Genetic engineering is similar to biotechnology in that there is an alteration of an organism’s characteristics. In contrast to biotechnology, the process of genetic engineering denotes the intentional alteration of the actual DNA by using applications of new scientific technology that make changes at a molecular level. This means that a change is made in the actual genetic constitution of a cell by introducing, modifying, or eliminating specific genes by applying modern molecular-biologic techniques.
Another distinction is that biotechnology has traditionally been applied to agriculture for improving food products and livestock, whereas genetic engineering has more applications in medicine and anthropology. However, modern biotechnology has integrated genetic-engineering techniques as opposed to just utilizing breeding strategies to achieve those improvements. Due to the fact that biotechnology currently applies genetic-engineering techniques, the two terms are now frequently used interchangeably.
An alternative way to view the effects that biotechnology and genetic engineering could have on a modern population requires the natural manipulation of individuals through human intervention (using eugenics and euthenics or proliferagenics). The desired or beneficial genetic results can now be accelerated with genetic engineering.
From a historical perspective, humankind long ago began to alter the process of natural selection of animals and plants to yield beneficial results. Now, with the advent of genetic engineering, humankind has the ability to accelerate that process even more. In fact, one can speculate that humankind may eventually possess control over its own evolution.
The possibility that humankind may have direct control over its own evolution, by using genetic engineering and DNA nanotechnology, is known as emerging teleology. Emerging teleology is the theory that scientists can direct evolution by using genetic engineering and DNA nanotechnology—a technique that uses molecular recognition to create self-assembling branched DNA complexes, which in turn yields the engineering of functional systems at a molecular level. This concept of emerging teleology was first proposed by philosopher and anthropologist H. James Birx in 1991.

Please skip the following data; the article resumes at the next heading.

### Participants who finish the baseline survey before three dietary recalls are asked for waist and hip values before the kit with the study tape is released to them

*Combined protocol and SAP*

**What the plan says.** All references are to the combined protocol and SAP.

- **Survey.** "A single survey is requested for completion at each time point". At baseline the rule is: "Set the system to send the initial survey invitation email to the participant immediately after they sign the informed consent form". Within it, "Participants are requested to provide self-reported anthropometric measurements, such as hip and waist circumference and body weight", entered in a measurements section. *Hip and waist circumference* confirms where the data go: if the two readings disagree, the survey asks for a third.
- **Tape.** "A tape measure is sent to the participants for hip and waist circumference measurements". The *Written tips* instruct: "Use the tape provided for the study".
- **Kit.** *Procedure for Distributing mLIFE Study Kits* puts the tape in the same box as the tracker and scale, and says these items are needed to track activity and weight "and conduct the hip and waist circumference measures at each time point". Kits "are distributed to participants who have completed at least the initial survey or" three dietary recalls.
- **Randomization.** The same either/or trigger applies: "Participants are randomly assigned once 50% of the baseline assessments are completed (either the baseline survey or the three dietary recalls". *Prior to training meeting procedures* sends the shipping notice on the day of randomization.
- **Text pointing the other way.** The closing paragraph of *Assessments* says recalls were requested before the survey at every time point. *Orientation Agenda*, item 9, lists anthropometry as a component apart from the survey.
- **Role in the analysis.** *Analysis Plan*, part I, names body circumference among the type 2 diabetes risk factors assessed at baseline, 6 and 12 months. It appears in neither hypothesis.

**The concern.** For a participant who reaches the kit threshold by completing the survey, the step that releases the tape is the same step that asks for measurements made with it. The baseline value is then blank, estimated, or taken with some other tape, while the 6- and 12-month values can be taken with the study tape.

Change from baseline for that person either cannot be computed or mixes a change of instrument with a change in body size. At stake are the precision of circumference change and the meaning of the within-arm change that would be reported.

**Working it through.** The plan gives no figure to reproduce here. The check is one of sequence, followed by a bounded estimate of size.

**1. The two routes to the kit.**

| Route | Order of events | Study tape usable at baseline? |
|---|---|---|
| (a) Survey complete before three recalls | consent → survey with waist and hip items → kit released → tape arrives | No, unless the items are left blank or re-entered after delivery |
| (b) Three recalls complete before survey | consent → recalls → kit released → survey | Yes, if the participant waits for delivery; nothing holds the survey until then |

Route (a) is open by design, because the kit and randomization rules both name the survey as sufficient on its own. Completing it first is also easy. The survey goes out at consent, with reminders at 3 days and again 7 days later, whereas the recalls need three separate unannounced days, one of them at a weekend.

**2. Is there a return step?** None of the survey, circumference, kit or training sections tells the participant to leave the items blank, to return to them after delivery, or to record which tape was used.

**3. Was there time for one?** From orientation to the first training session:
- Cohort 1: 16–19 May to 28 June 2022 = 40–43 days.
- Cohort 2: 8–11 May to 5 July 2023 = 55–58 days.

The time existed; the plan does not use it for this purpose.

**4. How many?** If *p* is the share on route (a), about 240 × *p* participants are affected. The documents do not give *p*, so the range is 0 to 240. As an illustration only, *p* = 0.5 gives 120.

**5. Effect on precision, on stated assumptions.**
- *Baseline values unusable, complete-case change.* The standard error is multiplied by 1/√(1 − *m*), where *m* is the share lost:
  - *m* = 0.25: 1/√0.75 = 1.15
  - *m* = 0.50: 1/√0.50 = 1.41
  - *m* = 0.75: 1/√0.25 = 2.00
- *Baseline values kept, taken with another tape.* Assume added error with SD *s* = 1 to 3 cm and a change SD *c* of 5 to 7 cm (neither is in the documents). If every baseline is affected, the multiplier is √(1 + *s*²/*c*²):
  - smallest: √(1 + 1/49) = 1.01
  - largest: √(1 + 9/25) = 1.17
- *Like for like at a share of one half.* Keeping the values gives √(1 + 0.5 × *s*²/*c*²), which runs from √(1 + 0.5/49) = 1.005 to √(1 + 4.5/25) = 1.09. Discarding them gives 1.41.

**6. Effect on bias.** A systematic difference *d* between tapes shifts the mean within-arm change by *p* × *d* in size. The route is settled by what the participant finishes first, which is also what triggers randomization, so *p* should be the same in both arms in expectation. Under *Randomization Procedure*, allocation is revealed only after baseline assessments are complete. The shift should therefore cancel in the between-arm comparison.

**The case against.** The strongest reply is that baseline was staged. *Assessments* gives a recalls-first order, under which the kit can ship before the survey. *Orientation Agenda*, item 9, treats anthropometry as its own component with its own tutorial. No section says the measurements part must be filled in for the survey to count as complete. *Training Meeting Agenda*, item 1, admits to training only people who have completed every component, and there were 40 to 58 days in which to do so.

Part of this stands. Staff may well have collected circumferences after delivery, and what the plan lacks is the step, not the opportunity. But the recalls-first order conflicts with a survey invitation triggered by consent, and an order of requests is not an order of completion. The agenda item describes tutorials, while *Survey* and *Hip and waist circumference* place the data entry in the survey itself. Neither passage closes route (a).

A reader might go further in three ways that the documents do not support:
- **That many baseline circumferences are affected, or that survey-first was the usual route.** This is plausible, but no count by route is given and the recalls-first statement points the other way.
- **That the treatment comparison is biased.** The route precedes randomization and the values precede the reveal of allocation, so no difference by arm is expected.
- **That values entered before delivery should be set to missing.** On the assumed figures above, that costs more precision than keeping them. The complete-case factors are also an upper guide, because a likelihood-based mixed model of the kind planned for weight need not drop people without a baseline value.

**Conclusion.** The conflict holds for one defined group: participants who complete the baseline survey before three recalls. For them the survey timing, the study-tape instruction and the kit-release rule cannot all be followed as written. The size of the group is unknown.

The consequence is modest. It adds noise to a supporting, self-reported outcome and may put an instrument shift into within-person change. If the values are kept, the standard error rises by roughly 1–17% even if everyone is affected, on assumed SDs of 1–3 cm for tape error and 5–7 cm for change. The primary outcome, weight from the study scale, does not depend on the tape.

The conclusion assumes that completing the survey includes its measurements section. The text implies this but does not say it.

In conclusion, we have to ask ourselves, what is genetic engineering expected to accomplish for humankind? Or what has genetic engineering accomplished for humankind already? As mentioned earlier, understanding DNA can potentially help anthropologists to better understand the genetic relationships among species. Currently, several genetic-engineering techniques are already in use. Modern genetic-engineering applications include the use of genetically modified cells or microorganisms that can accomplish three major benefits:
- Cells or organisms can be engineered to producemedically beneficial substances. The most common example of this is the production of insulin. In 1987, the FDA approved the use of the first genetically engineered vaccine, which was used for Hepatitis B.
- Genetically modified organisms can be engineered thatwill help in the study of human diseases. An example of this is the use of “knockout mice,” which has helped scientists to understand diseases like cancer.
- Gene therapy allows the possibility of curing geneticallyinherited diseases by making corrections to the genetic defect at the level of the gene responsible. This can be achieved by inserting the correct gene(s) or by deleting the defective gene(s).
Although these three major benefits offer the potential to help millions of people—and already have—controversy will ultimately arise over the direct, nonmedical application of genetic engineering to enhance normal physiological functions in humans.